Clarence Thomas’s New Old South
Supreme Court Justice Clarence Thomas this week told a Palm Beach Atlantic University audience that Americans are more race-conscious today than in Savannah, Georgia, in the 1960s. Justice Thomas referred to being the first African-American in town to go to a previously all-white school, but “rarely did the issue of race come up.” Thomas made this assertion in the context of claiming that people are way too “sensitive” today.
The justice continued with a jab at liberals: the “absolute worst” he has ever been treated, he said, “was by northern liberal elites.”
No one who has read my writing on race will expect me to claim that northern liberal elites are prejudice-free paragons of racial equity. But worse than segregated Savannah in the 1960s? For starters, isn’t the fact that he was the very first African-American student at his school a pretty good indication of race-conscious exclusion?
New York Times columnist Charles Blow trashes Justice Thomas’s remarks beyond my poor power to add or detract. But I’m a blogger, so I’m going to add anyway.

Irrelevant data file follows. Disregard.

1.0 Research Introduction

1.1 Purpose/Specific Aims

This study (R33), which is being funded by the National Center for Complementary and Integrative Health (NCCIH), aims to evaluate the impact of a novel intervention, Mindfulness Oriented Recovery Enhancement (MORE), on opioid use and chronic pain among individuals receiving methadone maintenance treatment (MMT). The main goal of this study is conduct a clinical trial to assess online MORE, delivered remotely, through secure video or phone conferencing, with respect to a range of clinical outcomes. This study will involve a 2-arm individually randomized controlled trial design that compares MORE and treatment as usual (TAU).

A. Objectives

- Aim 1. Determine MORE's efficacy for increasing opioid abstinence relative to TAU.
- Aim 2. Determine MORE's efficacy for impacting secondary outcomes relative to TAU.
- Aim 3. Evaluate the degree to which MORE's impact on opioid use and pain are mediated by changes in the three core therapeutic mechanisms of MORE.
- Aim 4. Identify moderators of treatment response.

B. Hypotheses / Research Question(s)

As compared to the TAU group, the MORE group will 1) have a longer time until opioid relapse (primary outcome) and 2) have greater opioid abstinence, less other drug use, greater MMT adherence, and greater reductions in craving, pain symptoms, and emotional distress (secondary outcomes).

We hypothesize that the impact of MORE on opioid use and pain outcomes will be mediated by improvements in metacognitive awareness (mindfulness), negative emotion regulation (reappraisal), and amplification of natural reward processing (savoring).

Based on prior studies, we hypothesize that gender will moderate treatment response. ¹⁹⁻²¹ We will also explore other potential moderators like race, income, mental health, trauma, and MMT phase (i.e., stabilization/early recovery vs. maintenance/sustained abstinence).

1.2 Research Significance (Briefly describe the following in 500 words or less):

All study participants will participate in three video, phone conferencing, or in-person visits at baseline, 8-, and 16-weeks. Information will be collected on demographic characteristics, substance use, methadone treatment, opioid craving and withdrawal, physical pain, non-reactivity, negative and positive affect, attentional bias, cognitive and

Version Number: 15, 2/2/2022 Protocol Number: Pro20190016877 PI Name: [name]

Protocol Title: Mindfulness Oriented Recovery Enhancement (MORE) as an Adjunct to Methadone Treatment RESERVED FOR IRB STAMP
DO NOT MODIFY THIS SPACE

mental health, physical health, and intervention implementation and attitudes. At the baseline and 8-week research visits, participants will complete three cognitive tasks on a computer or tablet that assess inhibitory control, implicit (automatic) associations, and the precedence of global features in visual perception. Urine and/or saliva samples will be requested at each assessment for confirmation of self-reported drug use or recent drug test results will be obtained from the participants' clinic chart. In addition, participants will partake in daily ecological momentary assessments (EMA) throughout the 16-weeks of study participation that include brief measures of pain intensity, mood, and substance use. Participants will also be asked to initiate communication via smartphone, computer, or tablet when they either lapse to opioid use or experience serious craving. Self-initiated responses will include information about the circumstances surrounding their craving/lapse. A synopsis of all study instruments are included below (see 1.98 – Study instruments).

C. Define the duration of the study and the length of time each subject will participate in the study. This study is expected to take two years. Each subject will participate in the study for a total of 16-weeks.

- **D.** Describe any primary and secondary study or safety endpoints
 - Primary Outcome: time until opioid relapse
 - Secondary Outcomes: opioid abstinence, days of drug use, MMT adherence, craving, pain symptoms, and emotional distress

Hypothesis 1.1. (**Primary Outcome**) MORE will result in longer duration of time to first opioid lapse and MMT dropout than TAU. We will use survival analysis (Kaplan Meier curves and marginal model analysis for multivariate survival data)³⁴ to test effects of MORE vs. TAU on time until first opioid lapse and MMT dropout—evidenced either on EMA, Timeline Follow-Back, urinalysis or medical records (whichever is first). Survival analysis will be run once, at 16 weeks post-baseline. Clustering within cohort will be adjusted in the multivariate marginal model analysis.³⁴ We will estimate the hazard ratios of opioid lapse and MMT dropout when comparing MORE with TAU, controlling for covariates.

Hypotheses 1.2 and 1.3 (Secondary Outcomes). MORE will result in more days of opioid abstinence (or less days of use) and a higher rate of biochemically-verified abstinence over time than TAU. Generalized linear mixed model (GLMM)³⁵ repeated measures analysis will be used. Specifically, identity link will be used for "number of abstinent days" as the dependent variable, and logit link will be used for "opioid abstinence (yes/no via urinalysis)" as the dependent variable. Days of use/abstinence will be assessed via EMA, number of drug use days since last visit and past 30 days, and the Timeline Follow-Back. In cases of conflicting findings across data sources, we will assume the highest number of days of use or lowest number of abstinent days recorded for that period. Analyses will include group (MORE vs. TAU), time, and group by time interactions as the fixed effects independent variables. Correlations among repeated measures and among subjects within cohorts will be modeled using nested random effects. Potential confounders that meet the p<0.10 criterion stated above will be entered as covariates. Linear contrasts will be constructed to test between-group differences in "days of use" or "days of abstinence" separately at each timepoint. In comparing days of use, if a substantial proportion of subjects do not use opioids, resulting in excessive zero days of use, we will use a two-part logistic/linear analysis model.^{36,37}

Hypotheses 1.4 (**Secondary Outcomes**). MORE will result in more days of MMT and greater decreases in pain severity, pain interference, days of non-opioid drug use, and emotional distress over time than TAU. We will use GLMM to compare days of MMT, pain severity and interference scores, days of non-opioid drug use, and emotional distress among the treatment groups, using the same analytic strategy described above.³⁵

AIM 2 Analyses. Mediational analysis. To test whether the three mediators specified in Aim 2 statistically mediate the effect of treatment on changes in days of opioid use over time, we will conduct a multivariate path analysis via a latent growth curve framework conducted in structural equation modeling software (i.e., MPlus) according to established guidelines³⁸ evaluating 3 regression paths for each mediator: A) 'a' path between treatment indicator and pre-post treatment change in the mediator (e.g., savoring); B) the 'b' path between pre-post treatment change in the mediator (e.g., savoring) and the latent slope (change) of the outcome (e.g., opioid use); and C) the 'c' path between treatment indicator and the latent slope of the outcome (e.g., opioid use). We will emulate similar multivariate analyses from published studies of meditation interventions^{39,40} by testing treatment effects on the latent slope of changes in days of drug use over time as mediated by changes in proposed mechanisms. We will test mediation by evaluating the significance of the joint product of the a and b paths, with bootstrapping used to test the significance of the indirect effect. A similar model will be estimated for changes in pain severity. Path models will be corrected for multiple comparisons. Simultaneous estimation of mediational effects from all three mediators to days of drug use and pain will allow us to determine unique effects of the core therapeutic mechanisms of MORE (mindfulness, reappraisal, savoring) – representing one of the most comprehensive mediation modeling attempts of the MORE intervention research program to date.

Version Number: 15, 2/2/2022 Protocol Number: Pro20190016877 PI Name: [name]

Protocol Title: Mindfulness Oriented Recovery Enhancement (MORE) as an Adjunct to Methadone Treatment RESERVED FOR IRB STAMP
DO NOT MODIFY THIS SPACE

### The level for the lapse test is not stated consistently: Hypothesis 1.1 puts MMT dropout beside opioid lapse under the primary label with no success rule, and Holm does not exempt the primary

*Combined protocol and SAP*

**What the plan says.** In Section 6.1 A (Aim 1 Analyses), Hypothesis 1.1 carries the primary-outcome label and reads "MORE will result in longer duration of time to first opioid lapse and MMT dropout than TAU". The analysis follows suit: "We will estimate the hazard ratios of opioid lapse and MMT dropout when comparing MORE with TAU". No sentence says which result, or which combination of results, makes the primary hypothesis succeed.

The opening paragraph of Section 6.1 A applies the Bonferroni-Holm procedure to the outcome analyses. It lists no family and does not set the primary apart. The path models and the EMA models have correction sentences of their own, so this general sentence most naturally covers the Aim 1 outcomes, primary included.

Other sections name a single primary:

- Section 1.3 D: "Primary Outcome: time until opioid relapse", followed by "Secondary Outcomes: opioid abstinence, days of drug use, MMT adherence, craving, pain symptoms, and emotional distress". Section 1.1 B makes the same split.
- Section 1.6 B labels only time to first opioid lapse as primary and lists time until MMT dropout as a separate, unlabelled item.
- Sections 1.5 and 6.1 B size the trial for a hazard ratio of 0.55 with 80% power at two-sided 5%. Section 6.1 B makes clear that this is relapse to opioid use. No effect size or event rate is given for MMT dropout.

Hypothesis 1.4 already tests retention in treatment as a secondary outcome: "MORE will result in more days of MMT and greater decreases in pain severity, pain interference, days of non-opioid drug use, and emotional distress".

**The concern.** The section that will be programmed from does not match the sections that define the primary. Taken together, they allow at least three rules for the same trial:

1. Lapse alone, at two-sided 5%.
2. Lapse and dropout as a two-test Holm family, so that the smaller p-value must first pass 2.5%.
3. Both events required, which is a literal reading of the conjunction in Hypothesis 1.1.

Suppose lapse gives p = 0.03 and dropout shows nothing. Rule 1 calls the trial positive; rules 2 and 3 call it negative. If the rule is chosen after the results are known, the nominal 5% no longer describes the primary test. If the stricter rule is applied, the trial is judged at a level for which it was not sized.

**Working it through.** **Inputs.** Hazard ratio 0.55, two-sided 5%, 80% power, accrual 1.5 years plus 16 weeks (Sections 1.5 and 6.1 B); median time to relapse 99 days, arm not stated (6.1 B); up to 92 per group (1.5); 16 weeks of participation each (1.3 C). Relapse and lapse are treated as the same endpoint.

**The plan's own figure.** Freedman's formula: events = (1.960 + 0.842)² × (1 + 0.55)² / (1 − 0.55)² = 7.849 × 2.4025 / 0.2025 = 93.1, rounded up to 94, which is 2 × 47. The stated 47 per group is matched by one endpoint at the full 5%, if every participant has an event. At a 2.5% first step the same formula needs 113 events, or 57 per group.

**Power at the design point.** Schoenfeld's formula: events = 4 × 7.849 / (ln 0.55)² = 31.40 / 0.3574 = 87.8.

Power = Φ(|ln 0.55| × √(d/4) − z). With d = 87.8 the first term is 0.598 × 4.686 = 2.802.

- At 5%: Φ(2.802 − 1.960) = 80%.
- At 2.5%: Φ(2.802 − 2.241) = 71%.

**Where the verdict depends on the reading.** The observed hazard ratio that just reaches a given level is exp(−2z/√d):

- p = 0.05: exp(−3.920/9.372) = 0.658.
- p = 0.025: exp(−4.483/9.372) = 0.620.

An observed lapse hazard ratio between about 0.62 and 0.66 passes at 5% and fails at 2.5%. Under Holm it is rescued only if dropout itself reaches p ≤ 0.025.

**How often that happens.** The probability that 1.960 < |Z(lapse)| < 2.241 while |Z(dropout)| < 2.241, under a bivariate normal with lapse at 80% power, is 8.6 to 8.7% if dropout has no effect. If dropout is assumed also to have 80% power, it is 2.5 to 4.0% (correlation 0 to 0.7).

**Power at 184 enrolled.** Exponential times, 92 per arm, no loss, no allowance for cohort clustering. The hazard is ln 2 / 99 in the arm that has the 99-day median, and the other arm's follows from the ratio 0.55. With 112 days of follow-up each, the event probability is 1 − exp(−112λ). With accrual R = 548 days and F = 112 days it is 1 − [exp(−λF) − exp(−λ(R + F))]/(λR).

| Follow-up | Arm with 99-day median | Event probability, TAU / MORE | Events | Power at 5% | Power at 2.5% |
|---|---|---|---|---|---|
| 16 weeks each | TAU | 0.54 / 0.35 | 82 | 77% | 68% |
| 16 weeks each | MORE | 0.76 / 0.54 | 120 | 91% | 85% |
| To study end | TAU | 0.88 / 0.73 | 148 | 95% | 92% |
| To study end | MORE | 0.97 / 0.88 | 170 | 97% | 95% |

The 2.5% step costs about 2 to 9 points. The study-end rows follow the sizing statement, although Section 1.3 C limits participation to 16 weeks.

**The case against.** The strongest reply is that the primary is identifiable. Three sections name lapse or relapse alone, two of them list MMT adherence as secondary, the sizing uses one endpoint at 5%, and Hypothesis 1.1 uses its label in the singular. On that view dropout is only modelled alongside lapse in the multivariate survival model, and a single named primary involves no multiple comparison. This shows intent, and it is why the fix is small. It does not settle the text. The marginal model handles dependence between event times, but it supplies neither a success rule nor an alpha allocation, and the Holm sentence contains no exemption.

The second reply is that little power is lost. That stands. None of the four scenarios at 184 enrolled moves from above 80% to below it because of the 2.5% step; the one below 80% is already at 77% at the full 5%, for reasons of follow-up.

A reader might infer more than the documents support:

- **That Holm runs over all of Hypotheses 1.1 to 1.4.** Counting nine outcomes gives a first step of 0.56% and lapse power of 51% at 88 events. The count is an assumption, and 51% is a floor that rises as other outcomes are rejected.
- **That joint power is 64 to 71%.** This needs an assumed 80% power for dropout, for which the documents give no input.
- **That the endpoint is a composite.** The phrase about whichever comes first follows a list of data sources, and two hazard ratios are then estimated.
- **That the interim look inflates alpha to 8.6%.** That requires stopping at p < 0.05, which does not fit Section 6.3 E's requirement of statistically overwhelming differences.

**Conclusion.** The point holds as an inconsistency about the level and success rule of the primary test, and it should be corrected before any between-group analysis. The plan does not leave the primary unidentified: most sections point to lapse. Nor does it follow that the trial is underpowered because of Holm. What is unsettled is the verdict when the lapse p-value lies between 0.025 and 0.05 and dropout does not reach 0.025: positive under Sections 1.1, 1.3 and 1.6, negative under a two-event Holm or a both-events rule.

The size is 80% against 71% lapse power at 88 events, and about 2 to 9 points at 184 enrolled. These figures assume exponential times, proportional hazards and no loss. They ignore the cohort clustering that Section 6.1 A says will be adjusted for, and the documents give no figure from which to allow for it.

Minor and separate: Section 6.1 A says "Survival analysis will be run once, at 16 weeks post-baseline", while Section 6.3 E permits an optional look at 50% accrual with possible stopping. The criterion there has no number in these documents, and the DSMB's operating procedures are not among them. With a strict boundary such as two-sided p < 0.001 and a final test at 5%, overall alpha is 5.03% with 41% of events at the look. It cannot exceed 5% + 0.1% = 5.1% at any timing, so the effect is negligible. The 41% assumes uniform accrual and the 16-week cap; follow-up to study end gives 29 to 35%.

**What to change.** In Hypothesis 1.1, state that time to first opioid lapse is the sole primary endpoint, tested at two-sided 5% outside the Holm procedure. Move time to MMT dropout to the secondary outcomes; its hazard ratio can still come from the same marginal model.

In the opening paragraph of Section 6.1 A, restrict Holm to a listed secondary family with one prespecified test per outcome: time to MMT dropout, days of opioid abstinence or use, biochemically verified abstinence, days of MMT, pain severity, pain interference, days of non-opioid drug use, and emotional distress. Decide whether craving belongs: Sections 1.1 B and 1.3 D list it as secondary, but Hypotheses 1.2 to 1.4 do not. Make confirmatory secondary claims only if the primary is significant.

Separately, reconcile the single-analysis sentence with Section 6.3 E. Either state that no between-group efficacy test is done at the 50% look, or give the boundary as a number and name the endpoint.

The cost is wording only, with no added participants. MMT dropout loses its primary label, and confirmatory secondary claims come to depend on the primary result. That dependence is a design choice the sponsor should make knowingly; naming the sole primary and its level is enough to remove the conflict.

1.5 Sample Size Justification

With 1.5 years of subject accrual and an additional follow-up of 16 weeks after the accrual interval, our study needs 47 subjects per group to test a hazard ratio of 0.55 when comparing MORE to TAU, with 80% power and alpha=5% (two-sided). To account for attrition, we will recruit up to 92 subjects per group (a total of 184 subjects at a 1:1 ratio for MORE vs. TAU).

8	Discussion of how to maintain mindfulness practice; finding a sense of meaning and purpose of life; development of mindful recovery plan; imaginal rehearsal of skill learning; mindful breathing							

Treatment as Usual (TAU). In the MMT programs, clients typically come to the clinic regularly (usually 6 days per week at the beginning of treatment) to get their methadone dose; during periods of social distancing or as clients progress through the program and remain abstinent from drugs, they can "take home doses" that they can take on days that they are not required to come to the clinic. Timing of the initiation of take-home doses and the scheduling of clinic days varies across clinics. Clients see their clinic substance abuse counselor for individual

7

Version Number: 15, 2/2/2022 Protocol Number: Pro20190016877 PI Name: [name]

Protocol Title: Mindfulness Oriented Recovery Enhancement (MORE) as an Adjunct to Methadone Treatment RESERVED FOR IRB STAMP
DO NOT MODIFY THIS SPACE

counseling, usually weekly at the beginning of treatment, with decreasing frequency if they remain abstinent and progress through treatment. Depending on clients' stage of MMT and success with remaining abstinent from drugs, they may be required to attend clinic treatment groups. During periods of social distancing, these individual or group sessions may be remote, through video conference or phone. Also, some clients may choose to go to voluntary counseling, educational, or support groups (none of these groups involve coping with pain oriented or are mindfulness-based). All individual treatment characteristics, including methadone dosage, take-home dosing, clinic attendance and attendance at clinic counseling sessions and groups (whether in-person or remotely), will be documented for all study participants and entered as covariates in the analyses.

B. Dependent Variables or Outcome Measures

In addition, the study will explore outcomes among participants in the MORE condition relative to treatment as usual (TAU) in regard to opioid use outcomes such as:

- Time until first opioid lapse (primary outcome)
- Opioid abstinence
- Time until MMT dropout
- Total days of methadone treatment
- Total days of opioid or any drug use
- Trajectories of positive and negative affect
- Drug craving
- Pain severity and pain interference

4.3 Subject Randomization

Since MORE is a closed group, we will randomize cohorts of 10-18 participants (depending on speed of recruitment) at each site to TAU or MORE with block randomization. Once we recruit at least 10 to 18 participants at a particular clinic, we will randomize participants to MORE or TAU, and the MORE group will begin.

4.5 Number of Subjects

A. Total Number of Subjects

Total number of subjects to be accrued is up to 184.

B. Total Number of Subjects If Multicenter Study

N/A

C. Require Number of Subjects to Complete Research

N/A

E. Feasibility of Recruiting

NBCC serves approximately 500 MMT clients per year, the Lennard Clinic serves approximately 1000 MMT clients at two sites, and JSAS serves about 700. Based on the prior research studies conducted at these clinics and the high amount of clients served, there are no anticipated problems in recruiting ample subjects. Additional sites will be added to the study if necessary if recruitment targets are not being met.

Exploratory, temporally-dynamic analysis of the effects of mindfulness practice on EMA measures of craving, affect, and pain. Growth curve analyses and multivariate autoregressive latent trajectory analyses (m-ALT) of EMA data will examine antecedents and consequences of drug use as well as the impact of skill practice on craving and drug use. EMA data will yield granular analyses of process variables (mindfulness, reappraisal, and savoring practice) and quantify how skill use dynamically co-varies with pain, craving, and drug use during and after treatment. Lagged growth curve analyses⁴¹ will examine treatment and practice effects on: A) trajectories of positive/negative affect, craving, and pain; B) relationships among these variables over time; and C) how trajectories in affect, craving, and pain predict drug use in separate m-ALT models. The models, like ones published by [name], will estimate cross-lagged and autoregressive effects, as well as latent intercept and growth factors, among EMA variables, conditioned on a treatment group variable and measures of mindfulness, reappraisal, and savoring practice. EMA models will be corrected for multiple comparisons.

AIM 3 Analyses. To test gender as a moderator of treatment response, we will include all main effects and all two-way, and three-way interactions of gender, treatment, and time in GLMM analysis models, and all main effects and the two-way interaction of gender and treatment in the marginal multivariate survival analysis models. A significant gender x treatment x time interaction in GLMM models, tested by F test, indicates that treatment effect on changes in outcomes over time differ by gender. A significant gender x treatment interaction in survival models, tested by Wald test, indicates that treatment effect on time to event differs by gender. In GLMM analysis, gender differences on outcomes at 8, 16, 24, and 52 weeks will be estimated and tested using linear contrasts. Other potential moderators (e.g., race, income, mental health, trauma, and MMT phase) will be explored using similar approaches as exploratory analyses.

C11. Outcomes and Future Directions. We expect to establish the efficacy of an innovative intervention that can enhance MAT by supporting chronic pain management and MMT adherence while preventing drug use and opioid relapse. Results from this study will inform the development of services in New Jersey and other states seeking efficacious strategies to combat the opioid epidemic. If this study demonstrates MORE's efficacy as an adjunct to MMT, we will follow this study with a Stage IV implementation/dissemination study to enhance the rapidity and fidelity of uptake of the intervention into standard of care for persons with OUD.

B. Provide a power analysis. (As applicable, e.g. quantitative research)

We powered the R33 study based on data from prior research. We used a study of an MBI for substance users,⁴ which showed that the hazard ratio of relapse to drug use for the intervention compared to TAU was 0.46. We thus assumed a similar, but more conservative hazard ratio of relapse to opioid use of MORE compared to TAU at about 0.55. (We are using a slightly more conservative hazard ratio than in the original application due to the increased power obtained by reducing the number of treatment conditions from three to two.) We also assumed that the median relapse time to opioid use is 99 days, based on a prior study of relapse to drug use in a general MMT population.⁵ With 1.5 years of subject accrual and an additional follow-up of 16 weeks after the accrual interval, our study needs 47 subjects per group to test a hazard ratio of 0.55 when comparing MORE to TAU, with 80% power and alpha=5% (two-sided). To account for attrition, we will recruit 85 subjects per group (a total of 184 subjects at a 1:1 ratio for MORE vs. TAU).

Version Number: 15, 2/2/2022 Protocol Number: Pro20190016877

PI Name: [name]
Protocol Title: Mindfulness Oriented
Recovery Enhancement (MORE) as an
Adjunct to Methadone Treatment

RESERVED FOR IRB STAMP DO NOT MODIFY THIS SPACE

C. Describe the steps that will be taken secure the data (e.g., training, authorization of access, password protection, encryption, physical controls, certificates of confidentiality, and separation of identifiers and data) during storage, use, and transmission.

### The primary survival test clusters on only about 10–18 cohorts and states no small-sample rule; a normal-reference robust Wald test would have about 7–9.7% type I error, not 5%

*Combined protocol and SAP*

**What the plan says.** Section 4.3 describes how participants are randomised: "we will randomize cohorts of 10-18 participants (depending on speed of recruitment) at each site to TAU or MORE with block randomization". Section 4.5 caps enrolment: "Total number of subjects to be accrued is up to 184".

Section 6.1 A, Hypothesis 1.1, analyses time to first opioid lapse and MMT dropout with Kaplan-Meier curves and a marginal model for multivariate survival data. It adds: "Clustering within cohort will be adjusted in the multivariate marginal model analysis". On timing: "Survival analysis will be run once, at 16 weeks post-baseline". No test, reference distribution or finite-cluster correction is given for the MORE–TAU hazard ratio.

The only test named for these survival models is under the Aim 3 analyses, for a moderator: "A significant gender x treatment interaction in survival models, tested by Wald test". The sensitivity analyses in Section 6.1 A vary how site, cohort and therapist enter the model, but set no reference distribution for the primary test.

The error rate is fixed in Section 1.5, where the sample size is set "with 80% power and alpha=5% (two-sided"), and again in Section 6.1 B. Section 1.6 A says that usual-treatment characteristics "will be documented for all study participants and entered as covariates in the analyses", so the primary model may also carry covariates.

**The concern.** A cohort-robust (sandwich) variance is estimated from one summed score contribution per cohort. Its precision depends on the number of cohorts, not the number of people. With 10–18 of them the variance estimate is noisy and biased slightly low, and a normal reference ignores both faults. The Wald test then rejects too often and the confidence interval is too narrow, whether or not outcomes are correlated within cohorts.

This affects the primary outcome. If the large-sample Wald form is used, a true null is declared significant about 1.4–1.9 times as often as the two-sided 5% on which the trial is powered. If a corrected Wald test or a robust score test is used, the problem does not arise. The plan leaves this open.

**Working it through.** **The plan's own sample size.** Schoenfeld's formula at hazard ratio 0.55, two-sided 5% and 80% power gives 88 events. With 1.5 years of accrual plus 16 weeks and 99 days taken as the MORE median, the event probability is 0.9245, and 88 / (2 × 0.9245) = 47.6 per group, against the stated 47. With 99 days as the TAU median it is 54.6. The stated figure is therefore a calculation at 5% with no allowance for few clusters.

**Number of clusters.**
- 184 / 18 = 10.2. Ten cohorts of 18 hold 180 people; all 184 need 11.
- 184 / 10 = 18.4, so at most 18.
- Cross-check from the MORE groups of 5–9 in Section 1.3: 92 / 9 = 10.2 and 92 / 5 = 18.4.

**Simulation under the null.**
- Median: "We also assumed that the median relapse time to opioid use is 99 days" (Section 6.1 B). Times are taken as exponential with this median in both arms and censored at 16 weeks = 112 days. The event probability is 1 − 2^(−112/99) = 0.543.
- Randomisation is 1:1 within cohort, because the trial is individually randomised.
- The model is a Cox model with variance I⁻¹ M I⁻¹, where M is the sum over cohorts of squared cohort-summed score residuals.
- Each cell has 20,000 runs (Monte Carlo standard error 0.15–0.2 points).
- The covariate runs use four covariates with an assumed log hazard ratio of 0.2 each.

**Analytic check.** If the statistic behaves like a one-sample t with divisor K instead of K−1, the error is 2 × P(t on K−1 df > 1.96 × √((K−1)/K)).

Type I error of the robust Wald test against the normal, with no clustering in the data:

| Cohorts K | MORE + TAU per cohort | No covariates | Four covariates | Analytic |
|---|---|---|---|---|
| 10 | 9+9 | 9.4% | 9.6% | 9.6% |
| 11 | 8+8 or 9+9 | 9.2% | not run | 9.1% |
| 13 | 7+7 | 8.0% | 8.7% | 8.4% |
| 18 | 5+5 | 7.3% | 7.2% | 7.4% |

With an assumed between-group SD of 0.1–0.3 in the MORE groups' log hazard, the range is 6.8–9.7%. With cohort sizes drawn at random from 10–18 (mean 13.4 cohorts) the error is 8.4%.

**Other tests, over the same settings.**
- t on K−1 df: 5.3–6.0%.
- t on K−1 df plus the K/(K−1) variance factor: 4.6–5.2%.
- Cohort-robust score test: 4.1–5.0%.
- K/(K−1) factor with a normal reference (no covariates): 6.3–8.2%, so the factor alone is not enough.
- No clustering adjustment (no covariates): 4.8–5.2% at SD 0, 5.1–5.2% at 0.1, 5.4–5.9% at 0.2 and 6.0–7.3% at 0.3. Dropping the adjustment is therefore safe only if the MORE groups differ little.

I have no first-hand knowledge of Savannah in the 1960s, or of being African-American in any time or place. But my grandparents lived in Atlanta during the late 1950s and early 1960s. After they moved north, my grandmother told me stories about their time in Atlanta, one of which in particular burned its way into my seven- or eight-year old mind.
My grandmother told me about a time she was walking in Atlanta, and she came around a corner at the same time that an African-American man came around the corner from the other direction. They inadvertently bumped into each other and the man reflexively put his hands up to break the collision. One of his hands went to my grandmother’s shoulder.
He was instantly horrified at what he had done: he had touched a white woman, and not just a handshake, in a time and place that African-Americans did not dare look white people in the eye. My grandmother related to me in graphic detail how the man immediately began to apologize, profusely, wholly out of proportion to the event. As he apologized, he backed out into the street in extravagant deference.
To explain the man’s reaction, my grandmother had to explain to me that the man was in mortal fear, and that he had cause to be in mortal fear. Had my grandmother screamed, for instance, or had someone seen the bump, the man might have been accused, he might have been arrested, or a mob might have delivered its justice right there on the street.
So a grown man abased himself in the street, abjectly begging forgiveness, because bumping into a white woman might ruin his life, or even take it.
Of course the issue of race never came up, because people were so much less sensitive back then.